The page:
The UK’s Department for International Development (DFID) has sheepishly defended itself in its government response to the International Development Committee’s (IDC) report DFID and the World Bank. DFID’s response, published 19 May provides a largely unremarkable and at times evasive reply to some of the more damning critiques contained in the committee’s report in March (see Parliamentary committee scolds DFID for its World Bank infatuation). In this, the IDC reprimanded DFID for its decision to hand over a fifty per cent increase in funding for the World Bank without sufficient analysis of whether or not this is good value for money. It also provided sharp analysis of the Bank’s failure to use impact assessments; its continued use of conditionality; and the British government’s lacklustre efforts to bring democracy to the Bank.
As part of its response DFID asserted that the World Bank is “a highly effective development organisation”, made several satisfied references to the Prime Minister’s speech in India in January on the World Bank, and pointed out that the upcoming appointment of a full-time UK executive director to the World Bank (timing as yet unconfirmed) will give DFID “greater capacity to pursue our objectives effectively”. It also distorted the IDC’s support for the UK’s increased contribution to the International Development Association (IDA), by failing to fully acknowledge the criticism that it did this with “insufficient rigour”.
In response to concerns over World Bank organisational effectiveness, and the caution levelled at the Secretary of State and his team “against making bold statements that the World Bank is the most effective multilateral development institution without appropriate qualification”, DFID congratulated itself on agreeing a “series of measures designed to improve the Bank’s performance in helping countries achieve and monitor progress towards their development goals”, including decentralisation of Bank staff to the poorest countries and help to assist countries improve their statistics capacity.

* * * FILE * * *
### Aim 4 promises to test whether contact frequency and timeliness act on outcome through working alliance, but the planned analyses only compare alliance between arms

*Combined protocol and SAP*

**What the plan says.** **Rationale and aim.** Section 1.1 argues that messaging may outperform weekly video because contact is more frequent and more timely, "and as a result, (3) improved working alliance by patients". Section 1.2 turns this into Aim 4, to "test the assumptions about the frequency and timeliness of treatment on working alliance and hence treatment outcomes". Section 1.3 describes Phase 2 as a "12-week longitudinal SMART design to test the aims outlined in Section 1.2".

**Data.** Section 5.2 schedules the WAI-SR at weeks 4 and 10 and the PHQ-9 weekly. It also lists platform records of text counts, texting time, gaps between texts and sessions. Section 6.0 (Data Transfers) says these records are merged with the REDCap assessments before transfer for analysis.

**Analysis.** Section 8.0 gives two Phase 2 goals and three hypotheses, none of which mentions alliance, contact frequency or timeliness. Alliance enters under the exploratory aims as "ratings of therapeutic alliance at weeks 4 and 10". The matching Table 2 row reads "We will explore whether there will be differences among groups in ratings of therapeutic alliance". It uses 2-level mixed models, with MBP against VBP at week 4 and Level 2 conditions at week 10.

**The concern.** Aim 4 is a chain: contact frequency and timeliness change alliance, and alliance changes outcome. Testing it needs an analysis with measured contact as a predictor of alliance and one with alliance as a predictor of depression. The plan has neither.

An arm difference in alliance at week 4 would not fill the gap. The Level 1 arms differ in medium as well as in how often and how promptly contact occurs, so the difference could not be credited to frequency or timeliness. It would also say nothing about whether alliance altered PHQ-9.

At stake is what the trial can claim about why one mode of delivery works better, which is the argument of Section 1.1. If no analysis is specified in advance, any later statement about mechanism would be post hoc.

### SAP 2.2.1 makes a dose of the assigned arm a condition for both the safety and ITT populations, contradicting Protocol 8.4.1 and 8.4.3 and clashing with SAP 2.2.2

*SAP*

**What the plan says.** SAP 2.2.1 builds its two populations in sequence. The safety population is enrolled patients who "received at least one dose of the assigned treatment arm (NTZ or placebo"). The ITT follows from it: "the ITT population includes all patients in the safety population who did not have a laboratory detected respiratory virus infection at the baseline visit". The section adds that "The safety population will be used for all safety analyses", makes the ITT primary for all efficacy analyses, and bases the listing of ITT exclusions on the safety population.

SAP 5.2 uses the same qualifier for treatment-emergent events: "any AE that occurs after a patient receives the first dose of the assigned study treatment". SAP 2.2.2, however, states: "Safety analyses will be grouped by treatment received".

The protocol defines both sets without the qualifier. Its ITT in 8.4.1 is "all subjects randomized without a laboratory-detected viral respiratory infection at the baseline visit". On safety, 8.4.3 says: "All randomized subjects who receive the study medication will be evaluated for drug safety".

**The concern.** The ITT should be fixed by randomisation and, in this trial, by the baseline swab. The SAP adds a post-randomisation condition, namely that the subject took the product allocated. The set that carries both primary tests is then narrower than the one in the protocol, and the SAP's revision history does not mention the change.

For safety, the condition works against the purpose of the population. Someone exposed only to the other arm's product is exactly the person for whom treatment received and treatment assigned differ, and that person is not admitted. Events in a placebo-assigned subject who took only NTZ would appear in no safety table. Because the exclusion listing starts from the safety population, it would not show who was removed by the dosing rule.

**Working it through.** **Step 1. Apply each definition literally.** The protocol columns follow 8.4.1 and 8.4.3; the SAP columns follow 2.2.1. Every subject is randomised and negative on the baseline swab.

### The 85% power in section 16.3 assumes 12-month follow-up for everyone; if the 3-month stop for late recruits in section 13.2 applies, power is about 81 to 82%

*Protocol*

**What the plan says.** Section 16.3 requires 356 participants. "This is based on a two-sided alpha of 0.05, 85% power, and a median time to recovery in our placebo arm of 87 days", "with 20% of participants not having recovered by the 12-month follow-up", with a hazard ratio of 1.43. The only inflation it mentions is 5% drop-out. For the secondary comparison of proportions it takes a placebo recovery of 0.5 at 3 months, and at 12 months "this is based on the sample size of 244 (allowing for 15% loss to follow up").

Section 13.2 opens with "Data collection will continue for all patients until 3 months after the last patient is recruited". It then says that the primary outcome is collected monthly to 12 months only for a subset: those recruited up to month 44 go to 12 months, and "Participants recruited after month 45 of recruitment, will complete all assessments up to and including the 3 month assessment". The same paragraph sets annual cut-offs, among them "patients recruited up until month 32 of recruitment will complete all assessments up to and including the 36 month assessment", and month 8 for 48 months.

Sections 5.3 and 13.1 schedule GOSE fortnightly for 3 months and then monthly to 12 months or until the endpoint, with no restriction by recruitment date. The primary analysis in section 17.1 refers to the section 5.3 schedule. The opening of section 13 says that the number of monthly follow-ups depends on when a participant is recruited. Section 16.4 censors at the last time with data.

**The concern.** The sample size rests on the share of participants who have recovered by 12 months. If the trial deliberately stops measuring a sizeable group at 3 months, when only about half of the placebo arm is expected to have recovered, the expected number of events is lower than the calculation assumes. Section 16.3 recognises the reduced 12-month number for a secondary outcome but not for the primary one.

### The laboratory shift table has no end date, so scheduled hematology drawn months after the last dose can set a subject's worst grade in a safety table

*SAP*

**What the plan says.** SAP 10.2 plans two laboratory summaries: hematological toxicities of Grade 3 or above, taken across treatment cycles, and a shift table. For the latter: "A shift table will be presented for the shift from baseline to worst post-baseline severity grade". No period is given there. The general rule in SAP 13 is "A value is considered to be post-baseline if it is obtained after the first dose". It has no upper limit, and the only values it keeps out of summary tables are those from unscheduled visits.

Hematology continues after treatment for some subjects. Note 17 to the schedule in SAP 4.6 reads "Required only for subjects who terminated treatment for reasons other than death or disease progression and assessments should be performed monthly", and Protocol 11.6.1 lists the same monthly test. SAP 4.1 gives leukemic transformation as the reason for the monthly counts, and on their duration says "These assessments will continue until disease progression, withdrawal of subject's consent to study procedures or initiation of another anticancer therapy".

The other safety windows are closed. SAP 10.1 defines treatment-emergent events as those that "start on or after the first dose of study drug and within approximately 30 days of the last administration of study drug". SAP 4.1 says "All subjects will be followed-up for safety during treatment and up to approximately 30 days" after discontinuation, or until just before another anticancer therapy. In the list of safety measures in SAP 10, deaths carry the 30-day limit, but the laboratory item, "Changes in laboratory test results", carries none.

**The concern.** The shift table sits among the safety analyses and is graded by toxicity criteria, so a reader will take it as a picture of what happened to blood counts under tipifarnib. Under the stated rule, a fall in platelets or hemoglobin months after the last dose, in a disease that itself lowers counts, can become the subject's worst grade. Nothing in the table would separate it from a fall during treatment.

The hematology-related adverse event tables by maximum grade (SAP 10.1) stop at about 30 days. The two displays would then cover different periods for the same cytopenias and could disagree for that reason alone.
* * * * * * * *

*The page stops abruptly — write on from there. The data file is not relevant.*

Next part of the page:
Spuriously, DFID stated that the Bank has agreed that the IEG carry out a review of the Bank's use of conditionality
In defence of the lack of analysis over its decision to increase the UK’s contribution to IDA, DFID stated that for the first time it has published multilateral effectiveness summaries “to encourage the international community to take a more systematic look a the effectiveness of the multilateral”. It then provided a rather woolly explanation of its efforts to push for greater information on “IDA at work” prior to the IDA 16 discussions, referred to reports of the World Bank’s Independent Evaluation Group, and the Bank’s commitment to the Paris aid effectiveness agenda.
On calls for stronger, more consistent and transparent use of impact assessments, DFID conceded that the Bank can do more and that local capacity needs to be strengthened. It added “during the IDA 15 negotiations, the Bank agreed to a series of measures to improve its performance on impact assessment, including producing revised good practice note in 2008 and an independent review of its PSIA work”. Importantly, DFID asserted that it would consider the Bank’s performance on this when considering future funding.
With regards to concerns over conditionality, DFID proudly stated that “the UK has led the international debate on conditionality reform and helped secure real improvements in the Bank’s use of conditionality” and took much of the credit for the setting up and implementation of Good Practice Principles. DFID also claimed that commitments were made by the Bank during the IDA 15 negotiations to improve incentives for Bank staff to implement the GPPs, and to improve the use of PSIA. However a closer look at key IDA documents fails to substantiate this claim. Spuriously DFID stated that “the Bank has also agreed that the Independent Evaluation Group, which is independent of Bank management, should carry out a review of the Bank’s use of conditionality”. In fact, this review will focus on poverty reduction support credits, which are only a subset of the issue. Though the Bank is planning to carry out an internal evaluation of its development policy lending in 2009, this will lack the independence of an IEG report.